The California Supreme Court said on Thursday that the nearly 4,000 same-sex marriages authorized by San Francisco Mayor Gavin Newsom in the last year are null and void.
The court ruled that Newsom overstepped his authority as mayor, and that the city of San Francisco violated the law by issuing marriage licenses to same-sex couples in a monthlong wedding spree that began February 12.
Since both legislation and a voter-approved measure in California state that marriage must be the union of a man and a woman, the court ruled that the city of San Francisco did not have the right to marry same-sex couples.
Thursday's ruling focuses solely on the issue of whether San Francisco was allowed to circumvent the laws put forth by California's judicial and legislative branches; it does not resolve whether same-sex couples are allowed to marry under the California Constitution. The latter issue will be heard later this year in San Francisco County Superior Court, according to CNN.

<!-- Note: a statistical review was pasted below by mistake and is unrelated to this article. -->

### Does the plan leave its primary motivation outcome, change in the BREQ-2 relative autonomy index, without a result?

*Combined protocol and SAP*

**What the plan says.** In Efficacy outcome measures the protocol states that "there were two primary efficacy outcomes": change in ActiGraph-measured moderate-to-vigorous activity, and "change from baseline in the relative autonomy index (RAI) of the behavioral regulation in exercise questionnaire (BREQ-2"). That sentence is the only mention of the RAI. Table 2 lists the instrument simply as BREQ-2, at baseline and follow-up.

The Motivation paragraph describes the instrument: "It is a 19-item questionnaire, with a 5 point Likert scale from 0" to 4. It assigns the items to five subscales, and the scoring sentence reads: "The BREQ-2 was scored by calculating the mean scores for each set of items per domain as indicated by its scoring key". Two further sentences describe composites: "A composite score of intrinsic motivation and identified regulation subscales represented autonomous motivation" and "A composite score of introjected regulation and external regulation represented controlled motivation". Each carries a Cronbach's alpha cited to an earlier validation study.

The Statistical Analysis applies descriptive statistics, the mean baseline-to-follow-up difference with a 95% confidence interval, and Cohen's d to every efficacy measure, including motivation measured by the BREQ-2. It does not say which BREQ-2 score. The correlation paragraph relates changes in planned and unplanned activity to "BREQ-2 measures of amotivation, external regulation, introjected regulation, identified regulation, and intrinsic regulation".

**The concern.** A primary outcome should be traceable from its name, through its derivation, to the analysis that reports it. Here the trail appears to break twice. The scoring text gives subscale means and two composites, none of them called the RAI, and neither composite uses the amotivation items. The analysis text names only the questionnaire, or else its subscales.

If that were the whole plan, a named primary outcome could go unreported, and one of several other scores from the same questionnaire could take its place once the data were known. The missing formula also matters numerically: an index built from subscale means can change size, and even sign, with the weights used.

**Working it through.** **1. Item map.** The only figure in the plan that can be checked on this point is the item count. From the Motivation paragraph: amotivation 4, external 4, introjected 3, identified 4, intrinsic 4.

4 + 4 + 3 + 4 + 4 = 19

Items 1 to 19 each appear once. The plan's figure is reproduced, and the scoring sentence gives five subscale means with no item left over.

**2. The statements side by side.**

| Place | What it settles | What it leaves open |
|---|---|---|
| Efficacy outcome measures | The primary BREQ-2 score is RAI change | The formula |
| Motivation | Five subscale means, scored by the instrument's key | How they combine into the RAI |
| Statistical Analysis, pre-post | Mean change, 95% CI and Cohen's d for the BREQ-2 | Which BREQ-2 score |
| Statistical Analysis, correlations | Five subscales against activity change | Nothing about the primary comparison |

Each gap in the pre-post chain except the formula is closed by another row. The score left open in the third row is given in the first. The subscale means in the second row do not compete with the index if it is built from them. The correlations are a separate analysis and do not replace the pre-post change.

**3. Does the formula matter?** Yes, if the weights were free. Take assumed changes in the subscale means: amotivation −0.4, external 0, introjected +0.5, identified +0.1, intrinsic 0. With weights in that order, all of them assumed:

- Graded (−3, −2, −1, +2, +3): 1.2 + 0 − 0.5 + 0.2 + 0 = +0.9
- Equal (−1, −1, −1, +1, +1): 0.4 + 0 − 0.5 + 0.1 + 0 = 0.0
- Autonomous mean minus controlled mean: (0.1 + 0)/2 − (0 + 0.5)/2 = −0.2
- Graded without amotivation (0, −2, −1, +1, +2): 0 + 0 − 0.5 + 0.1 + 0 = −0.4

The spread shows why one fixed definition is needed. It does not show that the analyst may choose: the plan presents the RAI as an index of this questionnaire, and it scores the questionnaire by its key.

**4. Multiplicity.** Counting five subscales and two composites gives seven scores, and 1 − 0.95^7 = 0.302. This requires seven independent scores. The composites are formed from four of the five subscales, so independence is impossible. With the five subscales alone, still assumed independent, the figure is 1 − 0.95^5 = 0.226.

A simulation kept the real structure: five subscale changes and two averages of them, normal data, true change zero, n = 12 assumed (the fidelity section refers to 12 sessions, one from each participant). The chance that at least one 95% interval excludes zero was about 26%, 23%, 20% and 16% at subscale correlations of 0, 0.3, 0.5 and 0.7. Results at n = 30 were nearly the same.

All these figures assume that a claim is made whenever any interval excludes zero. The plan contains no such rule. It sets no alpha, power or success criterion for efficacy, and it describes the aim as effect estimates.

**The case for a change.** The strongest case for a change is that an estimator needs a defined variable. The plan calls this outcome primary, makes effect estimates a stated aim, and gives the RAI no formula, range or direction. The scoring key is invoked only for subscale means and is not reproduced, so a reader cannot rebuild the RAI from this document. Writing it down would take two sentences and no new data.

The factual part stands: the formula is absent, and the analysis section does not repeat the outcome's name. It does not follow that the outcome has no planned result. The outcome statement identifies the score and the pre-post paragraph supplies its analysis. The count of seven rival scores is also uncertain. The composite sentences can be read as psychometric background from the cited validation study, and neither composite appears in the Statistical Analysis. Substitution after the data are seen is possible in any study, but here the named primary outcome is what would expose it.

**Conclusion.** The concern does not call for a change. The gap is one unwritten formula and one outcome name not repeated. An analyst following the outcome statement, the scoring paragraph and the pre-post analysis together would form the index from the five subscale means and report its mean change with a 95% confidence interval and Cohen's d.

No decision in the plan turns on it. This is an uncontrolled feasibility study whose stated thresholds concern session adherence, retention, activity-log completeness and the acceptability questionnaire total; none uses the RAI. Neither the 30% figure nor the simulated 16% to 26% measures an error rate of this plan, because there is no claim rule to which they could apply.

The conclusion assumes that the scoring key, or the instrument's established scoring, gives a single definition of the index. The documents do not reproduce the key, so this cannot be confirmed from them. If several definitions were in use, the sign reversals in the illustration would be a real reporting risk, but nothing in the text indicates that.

In a 5-2 vote on Thursday, the justices decided to void the nearly 4,000 marriages authorized by Newsom. Justice Joyce Kennard wrote that the legality of those unions will be further considered when "the constitutionality of California laws restricting marriages to opposite-sex couples has been authoritatively resolved through judicial proceedings."
In other words, if the court eventually rules that same-sex marriage is legal under the California Constitution, the couples will be permitted to wed legally.
Earlier this year, San Francisco sued the state of California, claiming that the state's existing marriage laws discriminate against homosexuals.
In May, Massachusetts became the first state to allow same-sex couples to legally wed under its state constitution (see "Same-Sex Couples Marry — Legally — For The First Time In U.S.").
Gay-rights groups have reportedly organized rallies in San Francisco to follow Thursday's ruling. The groups have also called for same-sex couples to approach the county clerk's office on Friday requesting marriage licenses as a show of protest.